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Preliminary study on the efficacy of xerostomia treatment with sialocentesis targeting thyroid disease patients given radioiodine therapy

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Abstract

Background

Radioiodine therapy has been widely used for thyroid disease patients, but hyposalivation and xerostomia may occur in 10~30% of patients. Sialocentesis is a procedure that removes inflammatory substances in the salivary duct and expands the duct for the secretion and delivery of saliva. In this study, thyroid disease patients treated with radioactive iodine were selected among the patients with xerostomia who visited the hospital, and the effect of sialocentesis was compared and analyzed. And then, comparison between the radioiodine therapy-experienced group and the non-radioiodine therapy-experienced group was conducted.

Results

In this study, we studied xerostomia patients who underwent radioiodine therapy due to thyroid diseases and who underwent sialocentesis at the Korea University Anam Hospital. Sialocentesis is conducted by one surgeon. The study also compares the clinical symptoms before and after the surgery. After the procedure, the discomfort due to xerostomia was reduced, and the symptom was improved effectively.

Conclusions

The results of this study showed that sialocentesis has a clinical effect in the treatment of xerostomia, which is a side effect of radioiodine therapy. In addition, the possibility of further clinical application of sialocentesis in the future is found.

Background

Radioiodine (131I) therapy has been widely used for thyroid disease patients. Radioiodine is used for the treatment of thyroid cancers and is concentrated in the salivary gland. The amount of radioiodine in the salivary gland is 20~100 times more than that in serum. Ten to 30% of patients have complications of decreased salivary gland functions, due to damage of the salivary parenchyma from radiation. A number of symptoms can occur, such as dry mouth, hyposalivation, pain of the oral cavity of the parotid/submandibular region, and altered taste. Both dose of radioiodine and time of concentration can affect the extent of symptoms [1,2,3,4].

Sialocentesis is a procedure that removes inflammatory substances in the salivary duct, such as mucous plugs and other debris. The procedure is gradual. After dilation of the salivary duct, the duct is washed by 20~30 ml of saline, and the diluted dexamethasone-saline solution is used. This procedure can be repeated additionally, which depends on the severity of symptoms of the patients. Post-operative swelling of the major salivary gland can occur; the symptoms diminish as time goes by. After the procedure, regular follow-ups are proceeded to compare the subjective complaints of the patients.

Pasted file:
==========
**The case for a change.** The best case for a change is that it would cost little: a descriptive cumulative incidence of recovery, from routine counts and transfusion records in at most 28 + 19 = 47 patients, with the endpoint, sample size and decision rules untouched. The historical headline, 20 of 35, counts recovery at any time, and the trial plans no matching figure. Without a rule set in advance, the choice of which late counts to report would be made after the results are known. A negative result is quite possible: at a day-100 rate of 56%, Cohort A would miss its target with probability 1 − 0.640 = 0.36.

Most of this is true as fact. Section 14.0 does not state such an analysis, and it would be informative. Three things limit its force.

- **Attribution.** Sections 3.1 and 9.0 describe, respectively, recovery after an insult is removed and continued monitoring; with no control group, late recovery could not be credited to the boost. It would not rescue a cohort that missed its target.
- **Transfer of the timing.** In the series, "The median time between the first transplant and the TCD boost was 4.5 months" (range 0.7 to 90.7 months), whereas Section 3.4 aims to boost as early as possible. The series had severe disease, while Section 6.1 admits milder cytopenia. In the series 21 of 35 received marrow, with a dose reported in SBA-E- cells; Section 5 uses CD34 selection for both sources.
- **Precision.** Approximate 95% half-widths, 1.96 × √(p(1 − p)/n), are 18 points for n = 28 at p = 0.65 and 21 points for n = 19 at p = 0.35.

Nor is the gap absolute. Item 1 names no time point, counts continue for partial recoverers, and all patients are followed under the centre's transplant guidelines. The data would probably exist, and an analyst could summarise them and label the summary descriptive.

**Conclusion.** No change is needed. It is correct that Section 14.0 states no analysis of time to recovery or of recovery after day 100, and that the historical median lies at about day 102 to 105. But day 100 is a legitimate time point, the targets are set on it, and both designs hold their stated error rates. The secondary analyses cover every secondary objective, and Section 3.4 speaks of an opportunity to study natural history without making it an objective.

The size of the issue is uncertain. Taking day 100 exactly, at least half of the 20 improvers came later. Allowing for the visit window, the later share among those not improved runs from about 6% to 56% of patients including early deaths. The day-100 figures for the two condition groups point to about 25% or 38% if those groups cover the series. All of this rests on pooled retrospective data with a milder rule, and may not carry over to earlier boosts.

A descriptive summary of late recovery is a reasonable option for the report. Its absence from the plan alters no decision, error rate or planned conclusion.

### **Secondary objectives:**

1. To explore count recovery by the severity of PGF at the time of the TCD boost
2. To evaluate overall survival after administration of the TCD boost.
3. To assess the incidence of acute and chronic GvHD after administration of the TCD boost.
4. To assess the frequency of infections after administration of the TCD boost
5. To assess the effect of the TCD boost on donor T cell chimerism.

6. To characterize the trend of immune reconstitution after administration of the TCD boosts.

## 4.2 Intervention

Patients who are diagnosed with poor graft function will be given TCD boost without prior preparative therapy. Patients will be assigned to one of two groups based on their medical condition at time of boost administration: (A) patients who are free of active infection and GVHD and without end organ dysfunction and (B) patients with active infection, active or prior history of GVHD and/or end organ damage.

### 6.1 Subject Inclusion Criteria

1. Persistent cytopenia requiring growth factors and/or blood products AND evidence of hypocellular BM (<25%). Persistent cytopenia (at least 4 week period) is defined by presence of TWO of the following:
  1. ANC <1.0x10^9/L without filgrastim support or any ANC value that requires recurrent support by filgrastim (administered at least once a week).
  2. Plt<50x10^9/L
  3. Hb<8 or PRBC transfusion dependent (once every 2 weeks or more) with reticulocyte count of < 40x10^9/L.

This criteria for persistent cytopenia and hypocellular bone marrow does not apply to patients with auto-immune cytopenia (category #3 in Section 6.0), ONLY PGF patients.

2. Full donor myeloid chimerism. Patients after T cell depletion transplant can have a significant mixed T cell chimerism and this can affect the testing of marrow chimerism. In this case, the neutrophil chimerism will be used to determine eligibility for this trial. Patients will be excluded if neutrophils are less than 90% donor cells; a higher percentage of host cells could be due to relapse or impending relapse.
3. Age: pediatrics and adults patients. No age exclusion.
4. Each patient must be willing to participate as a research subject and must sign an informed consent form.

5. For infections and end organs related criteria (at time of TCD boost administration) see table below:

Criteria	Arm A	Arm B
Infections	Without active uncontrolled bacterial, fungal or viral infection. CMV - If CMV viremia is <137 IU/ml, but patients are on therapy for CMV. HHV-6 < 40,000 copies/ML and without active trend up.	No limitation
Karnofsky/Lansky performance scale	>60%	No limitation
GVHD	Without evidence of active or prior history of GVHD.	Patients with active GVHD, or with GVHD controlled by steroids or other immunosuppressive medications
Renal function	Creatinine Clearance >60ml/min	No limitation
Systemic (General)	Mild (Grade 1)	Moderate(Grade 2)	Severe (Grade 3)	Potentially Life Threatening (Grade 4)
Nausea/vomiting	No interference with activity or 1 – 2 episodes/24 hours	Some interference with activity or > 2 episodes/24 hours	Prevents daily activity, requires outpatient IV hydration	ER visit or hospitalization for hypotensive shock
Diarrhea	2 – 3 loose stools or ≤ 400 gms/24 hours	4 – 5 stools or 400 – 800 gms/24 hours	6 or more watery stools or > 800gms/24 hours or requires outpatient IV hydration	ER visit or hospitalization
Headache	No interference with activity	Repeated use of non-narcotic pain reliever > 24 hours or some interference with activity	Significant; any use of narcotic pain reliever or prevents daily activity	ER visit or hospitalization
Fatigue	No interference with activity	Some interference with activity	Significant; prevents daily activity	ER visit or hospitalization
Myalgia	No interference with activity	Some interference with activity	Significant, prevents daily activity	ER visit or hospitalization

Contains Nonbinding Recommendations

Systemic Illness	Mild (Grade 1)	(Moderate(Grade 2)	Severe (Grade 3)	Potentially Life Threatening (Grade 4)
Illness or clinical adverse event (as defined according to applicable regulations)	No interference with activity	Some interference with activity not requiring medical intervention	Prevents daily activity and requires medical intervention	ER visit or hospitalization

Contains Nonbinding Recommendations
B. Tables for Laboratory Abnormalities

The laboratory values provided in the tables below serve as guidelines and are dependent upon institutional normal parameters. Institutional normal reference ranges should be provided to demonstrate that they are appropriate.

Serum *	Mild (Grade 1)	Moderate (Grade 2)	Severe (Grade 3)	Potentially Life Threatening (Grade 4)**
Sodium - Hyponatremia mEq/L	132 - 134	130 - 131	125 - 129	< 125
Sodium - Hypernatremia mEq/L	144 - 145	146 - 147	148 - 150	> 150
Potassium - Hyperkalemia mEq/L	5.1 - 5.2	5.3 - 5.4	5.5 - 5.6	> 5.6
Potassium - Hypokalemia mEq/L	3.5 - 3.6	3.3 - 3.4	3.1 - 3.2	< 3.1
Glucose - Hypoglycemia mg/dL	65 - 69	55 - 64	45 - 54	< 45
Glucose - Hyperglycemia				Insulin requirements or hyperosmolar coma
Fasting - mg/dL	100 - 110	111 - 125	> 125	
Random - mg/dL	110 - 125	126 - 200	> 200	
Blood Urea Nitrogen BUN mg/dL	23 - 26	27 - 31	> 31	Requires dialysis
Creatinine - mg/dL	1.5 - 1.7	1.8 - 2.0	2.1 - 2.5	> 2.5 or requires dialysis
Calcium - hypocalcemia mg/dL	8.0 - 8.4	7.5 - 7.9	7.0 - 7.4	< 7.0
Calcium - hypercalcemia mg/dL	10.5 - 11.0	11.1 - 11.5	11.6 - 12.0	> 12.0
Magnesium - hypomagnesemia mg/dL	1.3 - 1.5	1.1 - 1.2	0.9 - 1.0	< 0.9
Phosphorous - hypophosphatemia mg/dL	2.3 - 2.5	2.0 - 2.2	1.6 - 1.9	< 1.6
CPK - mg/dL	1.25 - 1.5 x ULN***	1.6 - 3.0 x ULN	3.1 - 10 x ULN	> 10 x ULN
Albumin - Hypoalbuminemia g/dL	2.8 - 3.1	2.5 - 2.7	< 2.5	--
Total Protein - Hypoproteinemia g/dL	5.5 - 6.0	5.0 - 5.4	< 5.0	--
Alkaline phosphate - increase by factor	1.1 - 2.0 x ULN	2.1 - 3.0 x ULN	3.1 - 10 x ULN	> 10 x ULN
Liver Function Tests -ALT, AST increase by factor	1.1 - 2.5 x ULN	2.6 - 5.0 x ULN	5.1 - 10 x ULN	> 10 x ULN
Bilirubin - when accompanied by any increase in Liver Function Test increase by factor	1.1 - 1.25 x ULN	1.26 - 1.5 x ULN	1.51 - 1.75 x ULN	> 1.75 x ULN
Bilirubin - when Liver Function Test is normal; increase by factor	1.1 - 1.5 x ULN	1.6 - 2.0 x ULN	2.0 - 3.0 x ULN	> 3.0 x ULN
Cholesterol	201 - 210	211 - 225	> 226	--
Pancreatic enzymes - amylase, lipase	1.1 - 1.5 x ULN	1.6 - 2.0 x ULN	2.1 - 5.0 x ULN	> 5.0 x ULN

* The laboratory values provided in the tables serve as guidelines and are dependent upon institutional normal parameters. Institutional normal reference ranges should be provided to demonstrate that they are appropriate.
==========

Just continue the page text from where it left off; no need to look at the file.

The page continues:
By using a microscope and sialendoscopy in sialocentesis, the accuracy and successibility of operation can be enhanced significantly. They enable the operator to detect an orifice of salivary gland ducts, which leads to high success rates of the procedure. According to Kim, obvious causes such as stenosis and lesion in ducts are best indications of using sialendoscopy [5,6,7,8].

In this study, thyroid disease patients treated with radioiodine were selected among the patients with xerostomia who visited the hospital. Among this group, the clinical effect of sialocentesis was compared and analyzed.

Methods

The aim of the study is analyzing the efficacy of xerostomia treatment with sialocentesis which is the procedure of enlarging the salivary duct, especially Wharton’s duct. Clinical procedures consisted of four visits. In the first visit, a general and oral examination is proceeded. Salivary gland scintigraphy (Fig. 1) and neck CT (contrast-enhanced, Fig. 2) are taken. Sialography shows the salivary flow rate of the major salivary glands, especially the parotid gland and submandibular gland. It indicates how severe the xerostomia of a patient is, and it helps in determining the treatment procedure. Neck CT shows the deformity or atrophy of the salivary gland. Contrast-enhanced image is needed for detailed information. Also the first visual analogue scale (VAS) record was taken. Pre-operative scintigraphy shows the flow rate of the saliva from both the parotid gland and submandibular gland. Tc99m (Technetium ppm pertechnetate) was used for taking scintigraphy. Salivary flow rate graph can compare between submandibular and parotid glands, also between the left and right glands. In the second visit, a record of gland scan and CT in each visit was identified to compare between pre-operative score and post-operative score [9]. Salagen (Pilocarpine, Eisaikorea) prescription was done in 0.5 TAB, TID for 2 months to enhance natural salivary flow rate. We use this medication after identifying record of gland scan and CT image. In the third visit, sialocentesis was done in the operation room. Local anesthesia is an option for pain-sensitive patients, and the third VAS was taken. At last, in the fourth visit, a 1-week recall check was done and post-operative VAS was taken.

Fig. 1
figure1

Salivary gland scintigraphy

Fig. 2
figure2

Neck CT

Four patients who underwent radioiodine therapy associated with thyroid diseases are selected. Clinical assessments and treatment procedures are conducted in the Department of Oral and Maxillofacial Surgery, Anam Hospital, Korea University. Clinical procedures are performed by one surgeon.

In this study, we compared the VAS score associated with each clinical visit, maximum probe size, and dexamethasone dose used in irrigating salivary ducts. Also we experimented our patient group who have taken radioiodine therapy (four patients), comparing with the non-radioiodine therapy group (95 patients) who underwent sialocentesis in the Department of Oral and Maxillofacial Surgery, Anam Hospital, Korea University.

In the operation room, after extraoral and intraoral drapping, we try to find the orifice of the submandibular and parotid glands with the microscope. Approach of both gland duct with #0000 probe is done, and gradual enlargement with as large as the possible probe. The expansion size of the duct depends on stenosis or inflammation of salivary ducts. After the enlargement phase, 24-Gauge catheter insertion on ducts of both glands was done. Through this catheter, irrigation of both the salivary duct with saline and saline/dexamethasone 9:1 solution (either dexamethasone 0.5 mg or 1 mg) was done. After the irrigation, post-operation caution was explained to patients, such as gentle massage of both salivary glands extraorally and hot pack application on the face [3, 4, 7].